Women’s fuelwood collection and deforestation : Effects on women’s everyday lives and environments in Kabadio, Casamance and Diagane Barka, Sine-Saloum.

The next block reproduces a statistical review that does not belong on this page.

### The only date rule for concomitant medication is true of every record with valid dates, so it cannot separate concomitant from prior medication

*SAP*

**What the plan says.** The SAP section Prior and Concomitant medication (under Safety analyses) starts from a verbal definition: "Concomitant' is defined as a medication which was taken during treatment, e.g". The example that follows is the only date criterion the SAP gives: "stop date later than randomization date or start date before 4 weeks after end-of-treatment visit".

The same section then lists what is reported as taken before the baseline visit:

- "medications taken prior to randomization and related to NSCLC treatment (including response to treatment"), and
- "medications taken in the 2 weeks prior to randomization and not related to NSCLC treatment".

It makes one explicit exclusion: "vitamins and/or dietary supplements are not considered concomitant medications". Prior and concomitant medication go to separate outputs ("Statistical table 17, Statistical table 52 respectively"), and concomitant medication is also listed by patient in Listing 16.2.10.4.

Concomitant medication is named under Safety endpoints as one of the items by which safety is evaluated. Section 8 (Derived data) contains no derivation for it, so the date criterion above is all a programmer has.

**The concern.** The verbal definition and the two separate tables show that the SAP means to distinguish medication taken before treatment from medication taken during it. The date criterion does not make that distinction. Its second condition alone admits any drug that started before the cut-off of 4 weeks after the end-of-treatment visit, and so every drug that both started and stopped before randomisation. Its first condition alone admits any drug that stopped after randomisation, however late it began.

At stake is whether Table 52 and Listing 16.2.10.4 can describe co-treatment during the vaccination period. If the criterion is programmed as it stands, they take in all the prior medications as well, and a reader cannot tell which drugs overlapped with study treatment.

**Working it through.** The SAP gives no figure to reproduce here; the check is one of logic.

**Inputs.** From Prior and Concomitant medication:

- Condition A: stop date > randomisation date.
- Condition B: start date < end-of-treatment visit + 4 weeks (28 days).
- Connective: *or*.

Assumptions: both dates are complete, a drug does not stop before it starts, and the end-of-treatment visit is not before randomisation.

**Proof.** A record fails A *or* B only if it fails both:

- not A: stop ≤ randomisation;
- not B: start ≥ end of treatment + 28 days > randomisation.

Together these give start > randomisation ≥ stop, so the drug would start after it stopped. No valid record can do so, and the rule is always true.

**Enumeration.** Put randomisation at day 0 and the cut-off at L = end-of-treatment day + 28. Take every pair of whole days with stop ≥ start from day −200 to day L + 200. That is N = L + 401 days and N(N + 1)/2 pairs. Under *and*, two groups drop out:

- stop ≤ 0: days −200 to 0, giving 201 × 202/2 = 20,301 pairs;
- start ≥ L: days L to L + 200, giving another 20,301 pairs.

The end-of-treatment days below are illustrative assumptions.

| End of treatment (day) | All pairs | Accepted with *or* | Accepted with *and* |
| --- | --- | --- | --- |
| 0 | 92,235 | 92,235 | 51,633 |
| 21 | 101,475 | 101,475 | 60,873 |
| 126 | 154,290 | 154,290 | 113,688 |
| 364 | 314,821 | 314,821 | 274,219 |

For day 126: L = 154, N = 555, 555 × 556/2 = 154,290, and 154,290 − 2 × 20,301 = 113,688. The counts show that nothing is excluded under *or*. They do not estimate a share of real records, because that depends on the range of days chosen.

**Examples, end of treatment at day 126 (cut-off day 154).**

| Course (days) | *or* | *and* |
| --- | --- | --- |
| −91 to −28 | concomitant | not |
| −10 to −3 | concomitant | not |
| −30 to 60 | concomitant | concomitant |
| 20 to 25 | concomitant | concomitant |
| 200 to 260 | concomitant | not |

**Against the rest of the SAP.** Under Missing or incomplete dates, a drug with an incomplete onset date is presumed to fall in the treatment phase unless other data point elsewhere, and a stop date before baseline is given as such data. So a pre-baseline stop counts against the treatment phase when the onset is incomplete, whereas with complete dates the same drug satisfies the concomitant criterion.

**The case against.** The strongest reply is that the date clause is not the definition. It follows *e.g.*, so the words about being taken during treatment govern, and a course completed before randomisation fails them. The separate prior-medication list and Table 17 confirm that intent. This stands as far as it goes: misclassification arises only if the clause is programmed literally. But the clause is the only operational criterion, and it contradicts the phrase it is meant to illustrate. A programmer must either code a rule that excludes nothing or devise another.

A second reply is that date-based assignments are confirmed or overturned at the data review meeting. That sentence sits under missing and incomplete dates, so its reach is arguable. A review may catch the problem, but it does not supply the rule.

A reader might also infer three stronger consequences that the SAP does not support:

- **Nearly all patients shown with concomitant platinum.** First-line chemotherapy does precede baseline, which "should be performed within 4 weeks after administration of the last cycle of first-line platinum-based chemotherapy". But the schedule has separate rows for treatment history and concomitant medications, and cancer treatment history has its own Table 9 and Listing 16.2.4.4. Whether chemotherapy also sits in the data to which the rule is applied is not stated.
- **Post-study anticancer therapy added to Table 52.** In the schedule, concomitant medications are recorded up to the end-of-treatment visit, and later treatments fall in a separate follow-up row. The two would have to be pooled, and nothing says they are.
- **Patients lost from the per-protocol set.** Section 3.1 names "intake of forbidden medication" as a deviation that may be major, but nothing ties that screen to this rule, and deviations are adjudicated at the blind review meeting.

Sammanfattning: Previous research and literature commonly agree to the fact that women, especially rural women, is the most vulnerable group in society. Many of them tend to be found in the poorest sections of society. Women depend on natural resources for their livelihoods and are discriminated concerning labour division and access, control and knowledge about natural resources such as forests. Changes in the climate and natural degradation, especially forest degradation are threatening their livelihoods. Gender relations are structured around managing the environment where women are seen as major users and managers of the forests. The aim and the research questions of this study is to examine how women in Senegal experience that their everyday life and livelihood activities within fuelwood collection have been affected by deforestation. Furthermore, what reason do women see behind deforestation and the changes in their local environments. Semi-structured interviews were conducted with eleven women from two villages in southern Senegal in the region of Casamance and Sine-Saloum. All these women were involved in fuelwood collecting activities. The result of the study was analysed through previous research, feminist political ecology approach and through definitions of livelihood and sustainable development in order to explain women’s experiences and activities within fuelwood collection. The result found that all women experiences changes in their livelihoods because of deforestation. The amount of time spent on fuelwood collecting activities increased while it less time was left to other activities. Women’s income and resources from the forests reduced or disappeared and the main focus turned into cover the needs of the household. Women’s personal everyday lives have been negatively affected by deforestation. Heavy work had negative health effects on the women. Some women have left fuelwood collection for alternative sources of income because it has become too demanding. Furthermore, the results showed that women are worried about their future since they are in mutual need of forests as well as fuelwood to survive.
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